Headline findings from the latest technology and workplace research
The cost of commuting continues to go up. According to Regus, the average proportion of salary spent on commuting now stands at 4%, up from 3% in 2010. Nearly a third of workers questioned by the workplace provider spend more than 5% of their salary on commuting. For 11%, travelling to and from work consumes £1 or more in every £10 earned.
The number of independent professionals in the UK has hit 1.88 million, a jump of 35% since 2008, according to research conducted by Kingston University for IPSE, the Association of Independent Professionals and the Self Employed. Women now make up 41.2% of skilled professionals who choose to work independently on a contract-by-contract basis.
Global courier ParcelHero estimates that 12% of parcel deliveries are unsuccessful, either being delivered at the wrong time or being ‘carded’ and requiring a second delivery attempt or customer pick-up from a parcel depot. Though collection points are increasingly popular, ParcelHero says the ideal solution are customer-operated 24-hour parcel lockers.
A third of British workers failed to take their annual holiday allowance last year, according to a YouGov survey commissioned by business information services company Wolters Kluwer. Reasons given include a heavy workload and concern about what an employer might think about taking time off work.
A study by LogMeIn and Ovum highlights the need for businesses to tailor their customer service to customer needs. More than four out of five consumers (84%) say they have stopped doing business with a brand due to bad customer service. The time it takes to get through to an agent is the biggest customer complaint, cited by 65% of consumers.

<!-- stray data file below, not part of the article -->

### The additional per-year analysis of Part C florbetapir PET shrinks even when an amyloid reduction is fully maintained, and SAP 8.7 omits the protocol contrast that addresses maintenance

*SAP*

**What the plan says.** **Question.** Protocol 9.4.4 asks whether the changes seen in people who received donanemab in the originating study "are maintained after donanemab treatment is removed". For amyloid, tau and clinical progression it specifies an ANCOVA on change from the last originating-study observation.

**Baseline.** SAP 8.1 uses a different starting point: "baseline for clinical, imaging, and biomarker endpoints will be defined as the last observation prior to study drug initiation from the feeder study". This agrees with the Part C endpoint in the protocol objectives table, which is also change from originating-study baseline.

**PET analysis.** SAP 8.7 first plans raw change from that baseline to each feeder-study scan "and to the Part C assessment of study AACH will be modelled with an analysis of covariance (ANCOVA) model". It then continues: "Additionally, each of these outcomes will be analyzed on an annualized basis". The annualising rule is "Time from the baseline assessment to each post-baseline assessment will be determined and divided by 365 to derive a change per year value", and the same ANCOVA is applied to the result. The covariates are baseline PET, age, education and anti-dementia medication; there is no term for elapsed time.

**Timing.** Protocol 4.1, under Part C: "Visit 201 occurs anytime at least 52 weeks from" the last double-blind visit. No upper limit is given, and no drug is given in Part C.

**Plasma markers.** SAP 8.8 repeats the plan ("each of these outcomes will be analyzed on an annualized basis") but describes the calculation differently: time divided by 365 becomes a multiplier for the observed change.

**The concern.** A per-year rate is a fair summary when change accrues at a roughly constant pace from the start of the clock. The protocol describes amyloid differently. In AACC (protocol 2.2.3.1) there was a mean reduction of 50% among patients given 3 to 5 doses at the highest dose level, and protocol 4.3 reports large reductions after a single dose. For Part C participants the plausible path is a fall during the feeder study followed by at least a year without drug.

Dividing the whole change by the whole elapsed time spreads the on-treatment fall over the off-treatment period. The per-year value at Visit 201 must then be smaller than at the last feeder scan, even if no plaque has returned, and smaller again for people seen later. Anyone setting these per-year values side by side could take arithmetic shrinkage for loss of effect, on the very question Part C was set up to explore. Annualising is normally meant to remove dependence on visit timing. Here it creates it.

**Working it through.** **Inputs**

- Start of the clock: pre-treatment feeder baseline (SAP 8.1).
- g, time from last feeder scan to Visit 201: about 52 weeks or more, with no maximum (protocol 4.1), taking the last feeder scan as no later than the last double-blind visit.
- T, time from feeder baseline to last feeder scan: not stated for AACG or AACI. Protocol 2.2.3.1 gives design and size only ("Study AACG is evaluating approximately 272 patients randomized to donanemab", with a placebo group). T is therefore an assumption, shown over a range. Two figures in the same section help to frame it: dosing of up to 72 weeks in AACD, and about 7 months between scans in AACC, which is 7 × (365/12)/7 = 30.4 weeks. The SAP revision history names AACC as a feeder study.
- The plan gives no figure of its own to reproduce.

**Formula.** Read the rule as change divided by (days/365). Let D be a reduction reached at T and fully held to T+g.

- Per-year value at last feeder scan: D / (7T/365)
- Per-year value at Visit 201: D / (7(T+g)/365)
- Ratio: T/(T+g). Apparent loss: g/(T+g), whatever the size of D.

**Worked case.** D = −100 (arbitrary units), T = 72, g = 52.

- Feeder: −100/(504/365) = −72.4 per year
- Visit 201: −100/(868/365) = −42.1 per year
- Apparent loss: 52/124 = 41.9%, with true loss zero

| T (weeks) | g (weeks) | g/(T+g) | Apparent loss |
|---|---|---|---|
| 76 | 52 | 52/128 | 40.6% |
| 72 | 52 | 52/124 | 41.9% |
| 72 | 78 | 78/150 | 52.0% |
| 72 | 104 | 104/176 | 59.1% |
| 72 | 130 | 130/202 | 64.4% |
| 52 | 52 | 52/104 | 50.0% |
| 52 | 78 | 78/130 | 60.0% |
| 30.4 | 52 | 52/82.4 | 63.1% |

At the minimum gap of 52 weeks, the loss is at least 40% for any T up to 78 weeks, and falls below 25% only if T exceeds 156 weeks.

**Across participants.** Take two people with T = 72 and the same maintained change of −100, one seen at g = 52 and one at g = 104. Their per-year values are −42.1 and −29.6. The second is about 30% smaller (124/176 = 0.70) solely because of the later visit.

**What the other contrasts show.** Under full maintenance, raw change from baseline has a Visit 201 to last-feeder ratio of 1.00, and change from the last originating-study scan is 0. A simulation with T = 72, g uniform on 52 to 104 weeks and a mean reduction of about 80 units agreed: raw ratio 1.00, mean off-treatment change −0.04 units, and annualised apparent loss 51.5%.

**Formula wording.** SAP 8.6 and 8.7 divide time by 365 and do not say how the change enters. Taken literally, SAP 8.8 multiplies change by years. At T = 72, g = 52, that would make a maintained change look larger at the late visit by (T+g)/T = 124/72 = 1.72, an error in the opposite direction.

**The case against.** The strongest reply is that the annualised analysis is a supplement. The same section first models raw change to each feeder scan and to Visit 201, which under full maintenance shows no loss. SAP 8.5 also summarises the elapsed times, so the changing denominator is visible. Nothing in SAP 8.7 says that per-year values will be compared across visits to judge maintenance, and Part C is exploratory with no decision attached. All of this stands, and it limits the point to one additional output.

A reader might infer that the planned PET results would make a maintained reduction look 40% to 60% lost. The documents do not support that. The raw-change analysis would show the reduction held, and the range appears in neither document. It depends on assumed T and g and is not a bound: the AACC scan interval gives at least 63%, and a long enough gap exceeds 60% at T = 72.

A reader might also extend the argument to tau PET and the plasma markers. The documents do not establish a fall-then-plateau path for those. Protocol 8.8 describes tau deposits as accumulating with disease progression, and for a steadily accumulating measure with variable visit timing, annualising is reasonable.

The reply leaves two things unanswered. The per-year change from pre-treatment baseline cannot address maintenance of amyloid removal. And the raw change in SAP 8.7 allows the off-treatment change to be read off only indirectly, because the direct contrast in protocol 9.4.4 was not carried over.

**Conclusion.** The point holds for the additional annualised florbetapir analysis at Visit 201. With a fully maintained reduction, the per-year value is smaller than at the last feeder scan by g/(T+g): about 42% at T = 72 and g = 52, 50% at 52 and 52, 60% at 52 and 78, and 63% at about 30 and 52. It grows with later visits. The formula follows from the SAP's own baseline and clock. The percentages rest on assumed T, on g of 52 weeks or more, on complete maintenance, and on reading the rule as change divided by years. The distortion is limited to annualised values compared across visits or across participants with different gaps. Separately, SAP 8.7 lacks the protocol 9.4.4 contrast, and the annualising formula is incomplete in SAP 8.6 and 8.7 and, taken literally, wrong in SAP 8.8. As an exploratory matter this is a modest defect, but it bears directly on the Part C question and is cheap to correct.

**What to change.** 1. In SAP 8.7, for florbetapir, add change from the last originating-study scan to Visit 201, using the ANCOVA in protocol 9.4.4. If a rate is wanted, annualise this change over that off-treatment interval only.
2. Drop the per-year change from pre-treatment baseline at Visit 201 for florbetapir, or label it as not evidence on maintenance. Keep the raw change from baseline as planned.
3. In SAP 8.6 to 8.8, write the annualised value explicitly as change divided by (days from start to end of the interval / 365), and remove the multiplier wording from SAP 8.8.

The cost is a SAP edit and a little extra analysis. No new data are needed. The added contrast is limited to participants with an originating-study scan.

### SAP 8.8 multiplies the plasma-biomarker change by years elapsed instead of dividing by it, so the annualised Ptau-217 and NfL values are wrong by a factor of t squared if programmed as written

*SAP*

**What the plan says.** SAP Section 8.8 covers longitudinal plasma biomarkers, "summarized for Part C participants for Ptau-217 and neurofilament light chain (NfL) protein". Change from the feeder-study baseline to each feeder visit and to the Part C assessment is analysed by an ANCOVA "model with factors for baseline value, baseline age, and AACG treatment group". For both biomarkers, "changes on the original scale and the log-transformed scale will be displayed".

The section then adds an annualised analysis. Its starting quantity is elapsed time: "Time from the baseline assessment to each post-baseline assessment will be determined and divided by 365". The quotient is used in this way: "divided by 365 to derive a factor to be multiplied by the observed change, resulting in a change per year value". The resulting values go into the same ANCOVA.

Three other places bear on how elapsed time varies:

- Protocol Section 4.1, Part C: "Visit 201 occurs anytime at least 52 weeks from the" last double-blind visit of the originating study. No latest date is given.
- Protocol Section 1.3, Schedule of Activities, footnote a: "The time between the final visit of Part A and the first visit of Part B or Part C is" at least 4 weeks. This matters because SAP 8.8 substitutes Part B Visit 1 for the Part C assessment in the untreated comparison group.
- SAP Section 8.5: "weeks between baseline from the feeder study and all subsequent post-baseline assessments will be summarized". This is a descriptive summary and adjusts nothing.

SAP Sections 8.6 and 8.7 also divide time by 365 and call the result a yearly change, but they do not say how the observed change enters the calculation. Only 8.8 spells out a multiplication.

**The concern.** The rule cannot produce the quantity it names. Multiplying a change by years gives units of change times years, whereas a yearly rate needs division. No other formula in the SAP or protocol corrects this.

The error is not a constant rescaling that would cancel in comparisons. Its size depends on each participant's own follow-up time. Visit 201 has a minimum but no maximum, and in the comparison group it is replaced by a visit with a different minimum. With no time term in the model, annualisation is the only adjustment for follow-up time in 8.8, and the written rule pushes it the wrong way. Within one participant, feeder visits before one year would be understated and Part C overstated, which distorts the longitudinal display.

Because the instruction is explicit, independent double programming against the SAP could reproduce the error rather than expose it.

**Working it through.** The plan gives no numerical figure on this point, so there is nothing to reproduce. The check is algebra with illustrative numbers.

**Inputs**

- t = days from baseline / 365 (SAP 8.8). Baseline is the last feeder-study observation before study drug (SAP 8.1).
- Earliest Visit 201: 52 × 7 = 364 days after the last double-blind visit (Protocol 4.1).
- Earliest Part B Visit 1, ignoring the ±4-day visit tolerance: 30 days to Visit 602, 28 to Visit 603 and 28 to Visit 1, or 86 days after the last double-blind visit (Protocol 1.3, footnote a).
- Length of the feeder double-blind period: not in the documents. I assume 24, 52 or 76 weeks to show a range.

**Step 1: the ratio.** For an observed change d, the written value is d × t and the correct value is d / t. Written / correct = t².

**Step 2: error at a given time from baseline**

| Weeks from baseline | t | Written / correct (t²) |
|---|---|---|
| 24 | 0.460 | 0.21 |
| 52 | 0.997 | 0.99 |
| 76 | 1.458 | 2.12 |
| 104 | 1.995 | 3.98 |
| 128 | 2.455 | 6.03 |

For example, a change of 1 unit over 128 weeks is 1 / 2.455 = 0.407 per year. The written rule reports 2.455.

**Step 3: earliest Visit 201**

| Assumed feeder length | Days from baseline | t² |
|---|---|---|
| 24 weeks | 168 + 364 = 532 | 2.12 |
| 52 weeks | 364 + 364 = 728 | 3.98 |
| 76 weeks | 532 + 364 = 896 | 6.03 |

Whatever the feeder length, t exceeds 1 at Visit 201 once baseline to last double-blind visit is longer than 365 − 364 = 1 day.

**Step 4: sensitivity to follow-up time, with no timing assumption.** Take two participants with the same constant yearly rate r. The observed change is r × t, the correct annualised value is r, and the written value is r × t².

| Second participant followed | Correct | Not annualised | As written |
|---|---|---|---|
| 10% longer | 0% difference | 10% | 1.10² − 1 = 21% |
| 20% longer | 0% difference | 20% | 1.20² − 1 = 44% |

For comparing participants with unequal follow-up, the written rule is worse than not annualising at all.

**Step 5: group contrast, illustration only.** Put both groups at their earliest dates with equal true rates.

The word ‘trust’ was used 317 times in the annual reports of FTSE 100 companies last year, up from just 38 appearances in 2005, according to a study by the Chartered Institute of Management Accountants (CIMA). Robert Phillips, author of Trust Me, PR is Dead, said the word ‘trust’ has been “used and abused to the point of exhaustion”.
The smartwatch market is predicted to grow from 3.6 million unit shipments in 2014 to 101 million shipments in 2020, according to a report from IHS. Apple’s share of the market is predicted to fall to 38% in 2020, as other smartwatch makers address the vast Android smartphone market.
More than four out of 10 (42%) SME owners and decision-makers rely on ‘feel’ rather than data and analytics for an understanding of their customers. In a YouGov survey for First Data Merchant Solutions, 23% said that customer relationships would improve if their company spent more time gathering detailed customer feedback.
The annual income people say they would like to have in retirement has risen from £35,000 to £42,000, according to Aegon’s latest UK Readiness Report. The life insurance and pensions provider warns that to generate such an income you would need a savings pot of more than £1,000,000.
Mobile data traffic is predicted to reach almost 197,000 petabytes (PB) by 2019. This, says Juniper Research, is equivalent to more than 10 billion Blu-ray movies.
The cost of data breaches is increasing, warns Ponemon Institute. Its annual Cost of Data Breach Study: Global Analysis found that the average cost incurred for each lost or stolen record containing sensitive and confidential information has gone up by 6% from $145 to $154.
Last year, 90% of large organisations and 74% of small and medium-sized businesses suffered an information security breach. The Information Security Breaches Survey 2015 from the Government and PwC says the average cost of the most severe breaches has risen to between £1.46 million and £3.14 million for companies with more than 500 employees and to between £75,000 and £310,800 for SMEs.
Criminals who invest in malware schemes can expect a return on investment of 1,425%. Based on data from 574 data breach investigations, the 2015 Trustwave Global Security Report has worked out that a $5,900 investment in exploit kit and ransomware schemes will generate income of $84,100. The top two vulnerabilities exploited by cyber-criminals are poor remote access security and weak passwords.
Driven by the rapid digitisation of consumers’ lives and enterprise records, Juniper Research expects the cost of data breaches to quadruple to $2.1 trillion globally by 2019, almost four times the estimated cost of breaches in 2015. The Future of Cybercrime & Security: Financial & Corporate Threats & Mitigation also highlights the increasing professionalism of cybercrime.